this article first appeared in AVIATION HISTORY magazine
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In early 1919, Law gave exhibition flights in Japan before a Tokyo audience reported at 50,000. She visited the Philippines on the same trip, where she made her pioneering airmail flight. In 1920 she founded Ruth Law’s Flying Circus, featuring several airplanes and daredevil stunts — such as Law standing on a wing while the pilot looped-the-loop — races between cars and airplanes and car-to-airplane transfers.
Tragedy struck on October 1921, when Madeline Davis, who was auditioning for a place in the flying circus, died during an attempted car-plane transfer (Law was driving the car). The incident may have led her husband to announce Law’s retirement from flying (without her knowledge) in February 1922. Law, who admitted to “many near misses,” reported that Oliver feared the stunts were becoming increasingly dangerous and had even suffered a nervous breakdown, perhaps from worry.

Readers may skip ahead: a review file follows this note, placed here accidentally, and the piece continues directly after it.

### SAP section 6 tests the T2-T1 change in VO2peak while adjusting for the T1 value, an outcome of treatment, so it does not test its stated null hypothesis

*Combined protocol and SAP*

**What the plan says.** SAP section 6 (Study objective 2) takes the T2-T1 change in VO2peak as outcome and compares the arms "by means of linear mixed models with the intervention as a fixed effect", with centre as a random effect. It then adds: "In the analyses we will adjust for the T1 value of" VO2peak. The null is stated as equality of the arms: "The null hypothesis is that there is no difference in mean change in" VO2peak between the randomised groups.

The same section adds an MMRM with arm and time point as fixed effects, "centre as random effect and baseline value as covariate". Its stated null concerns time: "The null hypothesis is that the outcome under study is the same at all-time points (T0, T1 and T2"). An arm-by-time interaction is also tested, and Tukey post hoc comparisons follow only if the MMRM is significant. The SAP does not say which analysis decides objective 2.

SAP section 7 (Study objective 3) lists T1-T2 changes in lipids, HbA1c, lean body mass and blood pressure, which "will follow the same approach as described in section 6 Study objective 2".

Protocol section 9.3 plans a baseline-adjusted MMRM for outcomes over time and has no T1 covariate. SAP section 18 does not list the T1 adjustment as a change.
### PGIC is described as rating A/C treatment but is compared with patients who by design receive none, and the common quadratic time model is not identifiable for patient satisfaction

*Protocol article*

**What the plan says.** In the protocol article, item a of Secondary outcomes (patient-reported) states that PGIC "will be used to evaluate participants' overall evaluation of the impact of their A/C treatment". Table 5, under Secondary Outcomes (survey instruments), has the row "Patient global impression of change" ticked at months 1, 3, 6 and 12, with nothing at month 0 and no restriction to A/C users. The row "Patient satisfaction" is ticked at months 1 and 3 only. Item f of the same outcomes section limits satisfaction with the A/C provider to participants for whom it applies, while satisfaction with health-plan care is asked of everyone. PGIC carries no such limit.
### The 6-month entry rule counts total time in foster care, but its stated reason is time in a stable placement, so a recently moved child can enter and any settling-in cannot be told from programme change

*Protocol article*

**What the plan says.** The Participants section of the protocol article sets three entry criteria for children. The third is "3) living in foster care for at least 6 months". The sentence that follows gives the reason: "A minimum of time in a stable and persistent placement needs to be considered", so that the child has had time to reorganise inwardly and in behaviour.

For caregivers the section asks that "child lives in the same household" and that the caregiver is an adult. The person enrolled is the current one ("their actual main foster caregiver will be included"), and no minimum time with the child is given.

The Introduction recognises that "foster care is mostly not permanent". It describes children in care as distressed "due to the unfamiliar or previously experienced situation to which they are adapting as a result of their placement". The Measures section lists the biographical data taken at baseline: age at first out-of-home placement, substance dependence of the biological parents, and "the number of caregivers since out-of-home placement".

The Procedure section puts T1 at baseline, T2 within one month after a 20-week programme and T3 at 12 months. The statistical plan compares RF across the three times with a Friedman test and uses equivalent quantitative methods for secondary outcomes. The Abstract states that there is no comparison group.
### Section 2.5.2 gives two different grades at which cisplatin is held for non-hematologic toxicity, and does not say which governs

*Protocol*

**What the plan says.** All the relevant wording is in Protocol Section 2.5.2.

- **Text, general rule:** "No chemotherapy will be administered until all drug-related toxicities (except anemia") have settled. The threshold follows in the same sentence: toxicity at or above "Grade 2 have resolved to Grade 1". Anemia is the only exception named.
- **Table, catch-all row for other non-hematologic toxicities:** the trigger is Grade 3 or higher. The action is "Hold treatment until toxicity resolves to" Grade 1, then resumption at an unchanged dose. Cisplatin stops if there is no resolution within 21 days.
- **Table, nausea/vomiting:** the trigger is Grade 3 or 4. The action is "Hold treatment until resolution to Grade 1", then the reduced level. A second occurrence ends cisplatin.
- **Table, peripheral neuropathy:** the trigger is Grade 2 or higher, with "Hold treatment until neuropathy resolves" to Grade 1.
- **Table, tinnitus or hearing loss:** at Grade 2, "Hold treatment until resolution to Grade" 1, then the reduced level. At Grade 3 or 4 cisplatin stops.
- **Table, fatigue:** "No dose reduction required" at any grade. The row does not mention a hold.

The couple retired to California. Although Law expressed interest in 1924 in flying helicopters and took the controls of a friend’s airplane in 1947, these episodes did not lead to a permanent return to the air for a pioneer whose flying was more than an occupation or pastime. As Law, who died in 1970, wrote, “the airplane was a part of me.”
This article appeared in the Autumn 2022 issue of Aviation History. Click here to subscribe.